When the IT person finally showed up, he started reinstalling (or whatever, I’m not good with the terminology) the computer. When I came to my office after teaching all my classes, I discovered that the computer was, indeed, working. The only problem was that something happened to the screen resolution and after five minutes of working on the computer I was on the verge of going insane. It turns out that the IT person connected a wrong monitor to this computer. How he thought I would be able to work on it is beyond me. We all know, however, that IT people have very weird ways of thinking about things.

Now he tells me that when I come back to work on Tuesday the computer will be in a working condition. Yeah, right. I’m so not going to work without bringing my own computer.

P.S. My home laptop also started acting up. But I think I managed to repair it. I won’t go into the endless story of how long and painful the process was but it kind of seems like it worked. I feel very proud of myself. Maybe now I should take the job of installing my office computer into my own hands.

>Living Oprah by Robyn Okrant: A Review

>A review from an anonymous guest blogger:

I must admit I was excited when I downloaded Living Oprah on Kindle. I was anticipating one of two things: either a very easy unpretentious read with humorous anecdotes (along the lines of Confessions of a Shopaholic) or more of an investigative account analyzing the Oprah phenomenon from a critical standpoint (along the lines of Selling Sickness).

Well, a few pages in I realized that the book was neither. It was just a big yawn of predictable jokes and the author failing to explain what the point of her project actually was. Is she a crazy Oprah fan? Apparently not (at least she says she isn’t, despite her countless recounts of how admirable, wonderful and inspiring Oprah is). Is she a critic ready to discuss openly the negative impact an Oprah-type show can have on its audience? Once again, hardly. Rather, the author positions herself as an intellectual who is above dressing up (sports bras and granny panties being her underwear of choice), an avid feminist (despite feeling a sense of trepidation before asking her husband’s permission to embark on the project and going as far as doubting that her marriage will last through the endeavor. Umm, dramatic much?) and certainly not a fame seeker (after an extremely long explanation of why she wanted to remain anonymous, the author concedes to revealing her name for the sake of being interviewed). I was confused! But worst of all, certainly not entertained.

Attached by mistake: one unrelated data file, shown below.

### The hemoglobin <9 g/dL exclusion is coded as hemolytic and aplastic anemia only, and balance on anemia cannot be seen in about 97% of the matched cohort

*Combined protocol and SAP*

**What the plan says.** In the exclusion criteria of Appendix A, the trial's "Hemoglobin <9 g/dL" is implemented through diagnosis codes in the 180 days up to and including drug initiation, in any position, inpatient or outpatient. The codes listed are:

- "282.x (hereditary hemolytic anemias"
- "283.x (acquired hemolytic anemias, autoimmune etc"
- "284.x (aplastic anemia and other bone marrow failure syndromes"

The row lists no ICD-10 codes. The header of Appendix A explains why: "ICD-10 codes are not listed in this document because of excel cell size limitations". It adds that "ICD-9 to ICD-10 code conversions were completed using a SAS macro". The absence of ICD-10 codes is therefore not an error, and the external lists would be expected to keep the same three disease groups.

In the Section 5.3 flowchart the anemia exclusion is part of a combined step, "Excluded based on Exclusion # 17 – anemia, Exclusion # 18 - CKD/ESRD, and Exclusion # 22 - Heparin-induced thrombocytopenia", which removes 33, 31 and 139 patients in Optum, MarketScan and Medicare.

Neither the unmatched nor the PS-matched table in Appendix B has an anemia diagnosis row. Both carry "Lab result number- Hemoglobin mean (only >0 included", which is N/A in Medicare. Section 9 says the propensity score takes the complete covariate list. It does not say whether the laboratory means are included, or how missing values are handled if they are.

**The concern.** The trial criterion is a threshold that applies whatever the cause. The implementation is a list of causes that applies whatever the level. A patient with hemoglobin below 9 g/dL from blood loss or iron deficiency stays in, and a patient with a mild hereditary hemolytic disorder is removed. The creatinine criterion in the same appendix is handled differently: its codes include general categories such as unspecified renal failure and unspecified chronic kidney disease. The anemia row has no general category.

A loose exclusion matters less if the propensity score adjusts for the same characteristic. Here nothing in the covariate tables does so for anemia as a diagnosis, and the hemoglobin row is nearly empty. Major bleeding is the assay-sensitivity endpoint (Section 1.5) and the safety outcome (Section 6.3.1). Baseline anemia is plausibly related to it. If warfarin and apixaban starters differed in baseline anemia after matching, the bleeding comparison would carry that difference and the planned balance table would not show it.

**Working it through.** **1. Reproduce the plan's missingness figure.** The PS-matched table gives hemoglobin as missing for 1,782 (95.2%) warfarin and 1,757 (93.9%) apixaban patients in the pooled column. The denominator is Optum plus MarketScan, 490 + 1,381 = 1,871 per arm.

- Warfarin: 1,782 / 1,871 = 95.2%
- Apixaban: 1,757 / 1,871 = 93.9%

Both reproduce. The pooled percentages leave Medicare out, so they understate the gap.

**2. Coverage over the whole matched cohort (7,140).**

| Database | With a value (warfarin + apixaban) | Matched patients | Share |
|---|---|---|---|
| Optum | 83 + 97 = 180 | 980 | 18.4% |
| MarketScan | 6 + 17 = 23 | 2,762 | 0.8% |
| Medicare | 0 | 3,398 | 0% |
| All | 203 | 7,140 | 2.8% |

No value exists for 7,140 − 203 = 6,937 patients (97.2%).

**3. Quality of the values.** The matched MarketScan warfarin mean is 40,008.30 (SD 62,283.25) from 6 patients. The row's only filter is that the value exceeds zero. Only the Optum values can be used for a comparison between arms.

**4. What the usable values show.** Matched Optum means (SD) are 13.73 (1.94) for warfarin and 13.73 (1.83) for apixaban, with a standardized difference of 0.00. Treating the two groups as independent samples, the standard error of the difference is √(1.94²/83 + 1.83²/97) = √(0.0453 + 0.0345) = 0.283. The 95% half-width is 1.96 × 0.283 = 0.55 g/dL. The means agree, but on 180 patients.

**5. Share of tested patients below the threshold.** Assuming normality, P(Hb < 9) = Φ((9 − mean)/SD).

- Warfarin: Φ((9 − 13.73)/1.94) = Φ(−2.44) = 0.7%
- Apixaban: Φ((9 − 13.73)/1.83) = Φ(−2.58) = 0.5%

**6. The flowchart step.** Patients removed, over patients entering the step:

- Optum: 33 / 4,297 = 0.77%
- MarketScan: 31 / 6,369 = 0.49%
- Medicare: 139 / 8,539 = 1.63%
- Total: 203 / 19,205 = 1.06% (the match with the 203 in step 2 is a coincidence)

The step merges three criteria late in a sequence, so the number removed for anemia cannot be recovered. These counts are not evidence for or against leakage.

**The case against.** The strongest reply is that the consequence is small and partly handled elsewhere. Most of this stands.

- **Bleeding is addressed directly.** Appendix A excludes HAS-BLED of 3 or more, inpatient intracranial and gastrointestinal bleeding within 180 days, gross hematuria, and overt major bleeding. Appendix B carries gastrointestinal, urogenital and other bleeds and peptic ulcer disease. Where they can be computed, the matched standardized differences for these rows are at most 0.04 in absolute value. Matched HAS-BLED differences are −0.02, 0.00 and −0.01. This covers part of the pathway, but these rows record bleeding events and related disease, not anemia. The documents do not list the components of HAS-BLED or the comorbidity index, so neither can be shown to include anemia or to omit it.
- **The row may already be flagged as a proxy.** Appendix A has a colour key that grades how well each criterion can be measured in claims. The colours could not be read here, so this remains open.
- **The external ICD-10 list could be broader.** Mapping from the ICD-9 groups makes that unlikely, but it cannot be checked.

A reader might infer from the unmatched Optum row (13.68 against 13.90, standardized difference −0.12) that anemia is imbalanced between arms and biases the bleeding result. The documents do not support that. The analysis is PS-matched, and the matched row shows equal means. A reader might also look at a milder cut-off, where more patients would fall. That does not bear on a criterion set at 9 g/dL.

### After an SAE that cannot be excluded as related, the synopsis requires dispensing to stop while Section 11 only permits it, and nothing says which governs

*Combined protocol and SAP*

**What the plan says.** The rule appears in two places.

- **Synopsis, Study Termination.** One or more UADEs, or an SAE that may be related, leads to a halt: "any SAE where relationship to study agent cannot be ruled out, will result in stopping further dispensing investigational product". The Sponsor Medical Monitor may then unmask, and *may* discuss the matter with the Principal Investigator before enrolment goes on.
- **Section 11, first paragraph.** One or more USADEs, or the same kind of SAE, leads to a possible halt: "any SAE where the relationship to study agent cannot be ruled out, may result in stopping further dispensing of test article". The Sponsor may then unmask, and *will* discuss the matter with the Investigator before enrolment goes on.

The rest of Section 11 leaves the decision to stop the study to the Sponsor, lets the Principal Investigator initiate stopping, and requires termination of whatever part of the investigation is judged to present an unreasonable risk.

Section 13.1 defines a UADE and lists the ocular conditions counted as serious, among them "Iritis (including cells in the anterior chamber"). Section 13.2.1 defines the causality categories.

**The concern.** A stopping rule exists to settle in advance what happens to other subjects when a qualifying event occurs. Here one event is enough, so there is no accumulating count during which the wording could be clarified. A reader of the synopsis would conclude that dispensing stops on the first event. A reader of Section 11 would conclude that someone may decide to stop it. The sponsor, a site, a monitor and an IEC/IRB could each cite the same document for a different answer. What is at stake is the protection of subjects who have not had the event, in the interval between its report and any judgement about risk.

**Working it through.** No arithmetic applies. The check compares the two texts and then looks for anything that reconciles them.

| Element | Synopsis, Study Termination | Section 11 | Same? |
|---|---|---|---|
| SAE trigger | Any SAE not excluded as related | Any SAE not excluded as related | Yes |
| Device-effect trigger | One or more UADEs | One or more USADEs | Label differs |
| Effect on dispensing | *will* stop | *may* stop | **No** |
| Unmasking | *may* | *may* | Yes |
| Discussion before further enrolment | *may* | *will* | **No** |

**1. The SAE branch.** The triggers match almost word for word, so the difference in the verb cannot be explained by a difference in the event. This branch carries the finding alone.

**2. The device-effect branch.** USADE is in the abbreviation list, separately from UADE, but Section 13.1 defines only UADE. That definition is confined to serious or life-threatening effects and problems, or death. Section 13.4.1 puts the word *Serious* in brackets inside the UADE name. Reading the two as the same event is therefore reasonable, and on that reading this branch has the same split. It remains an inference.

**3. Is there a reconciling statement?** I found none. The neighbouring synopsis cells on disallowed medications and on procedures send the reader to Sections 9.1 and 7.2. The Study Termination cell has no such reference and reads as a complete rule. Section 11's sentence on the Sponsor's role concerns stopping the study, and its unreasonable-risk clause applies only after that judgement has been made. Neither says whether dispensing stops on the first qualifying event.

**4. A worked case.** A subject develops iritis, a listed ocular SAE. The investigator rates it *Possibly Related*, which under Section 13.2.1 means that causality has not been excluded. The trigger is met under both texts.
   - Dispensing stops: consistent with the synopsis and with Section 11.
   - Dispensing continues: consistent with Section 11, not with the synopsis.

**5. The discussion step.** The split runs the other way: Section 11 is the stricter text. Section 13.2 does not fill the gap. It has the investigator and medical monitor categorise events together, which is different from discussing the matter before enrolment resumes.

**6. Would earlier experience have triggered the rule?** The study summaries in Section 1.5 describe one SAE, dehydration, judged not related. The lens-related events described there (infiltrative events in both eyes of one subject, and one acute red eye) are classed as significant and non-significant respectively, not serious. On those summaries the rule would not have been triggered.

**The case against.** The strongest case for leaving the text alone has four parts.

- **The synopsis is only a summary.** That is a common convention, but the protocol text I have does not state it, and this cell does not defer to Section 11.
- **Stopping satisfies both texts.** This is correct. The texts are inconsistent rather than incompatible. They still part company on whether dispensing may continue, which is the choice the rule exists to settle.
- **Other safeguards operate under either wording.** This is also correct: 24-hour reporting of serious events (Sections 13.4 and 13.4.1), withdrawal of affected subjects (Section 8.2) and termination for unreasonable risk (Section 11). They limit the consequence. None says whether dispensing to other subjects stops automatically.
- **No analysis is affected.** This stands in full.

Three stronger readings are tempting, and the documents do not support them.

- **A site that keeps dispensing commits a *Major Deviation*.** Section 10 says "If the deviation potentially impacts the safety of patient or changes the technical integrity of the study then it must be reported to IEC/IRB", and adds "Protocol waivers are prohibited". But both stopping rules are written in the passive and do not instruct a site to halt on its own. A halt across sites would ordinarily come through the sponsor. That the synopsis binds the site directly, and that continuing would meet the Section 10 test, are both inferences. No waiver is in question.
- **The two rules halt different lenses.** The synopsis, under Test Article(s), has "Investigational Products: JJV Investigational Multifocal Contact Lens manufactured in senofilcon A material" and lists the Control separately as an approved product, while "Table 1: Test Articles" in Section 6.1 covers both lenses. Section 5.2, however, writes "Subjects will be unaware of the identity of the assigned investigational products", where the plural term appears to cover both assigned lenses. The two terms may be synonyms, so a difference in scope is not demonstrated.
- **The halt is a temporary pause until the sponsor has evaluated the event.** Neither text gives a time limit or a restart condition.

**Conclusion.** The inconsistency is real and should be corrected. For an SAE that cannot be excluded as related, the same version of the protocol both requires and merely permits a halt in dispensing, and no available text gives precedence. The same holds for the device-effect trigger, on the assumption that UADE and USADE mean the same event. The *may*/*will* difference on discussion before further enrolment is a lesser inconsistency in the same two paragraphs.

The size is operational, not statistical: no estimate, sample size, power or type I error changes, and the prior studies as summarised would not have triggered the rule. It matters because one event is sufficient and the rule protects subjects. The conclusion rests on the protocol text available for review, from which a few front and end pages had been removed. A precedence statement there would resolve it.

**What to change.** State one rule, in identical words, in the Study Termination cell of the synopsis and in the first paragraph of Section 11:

I will give you a couple of examples. Even though I could go on and on, I do not want you to experience the same sense of boredom to which I subjected myself.

The author makes fun of Oprah’s suggestion that she purchase a pair of leopard-print flats. By making fun of it, all I mean to say is that she tells us she laughed at the suggestion hysterically. Ok, funny. Yet, further on in the book she falls in love with the shoes. Umm, I kept wondering: what was the point of that story?

The author makes fun of Oprah’s fans who nearly worship her and go into a frenzy at her shows. She attends one of the tapings and stresses and underlines endlessly how different she is from all those other fans. Yet, she describes the overwhelming feeling of excitement she, too, succumbed to at the show. Ok, what was the point of this story?

She seems to criticize Oprah’s suggestions to renovate, remodel and engage in other home-improvement projects. Yet, when she follows all these suggestions, she seems happy with the result.

She seems to criticize Oprah’s constant dieting projects. Yet is really excited to have lost weight and shares several pictures of herself in a bikini to prove the point.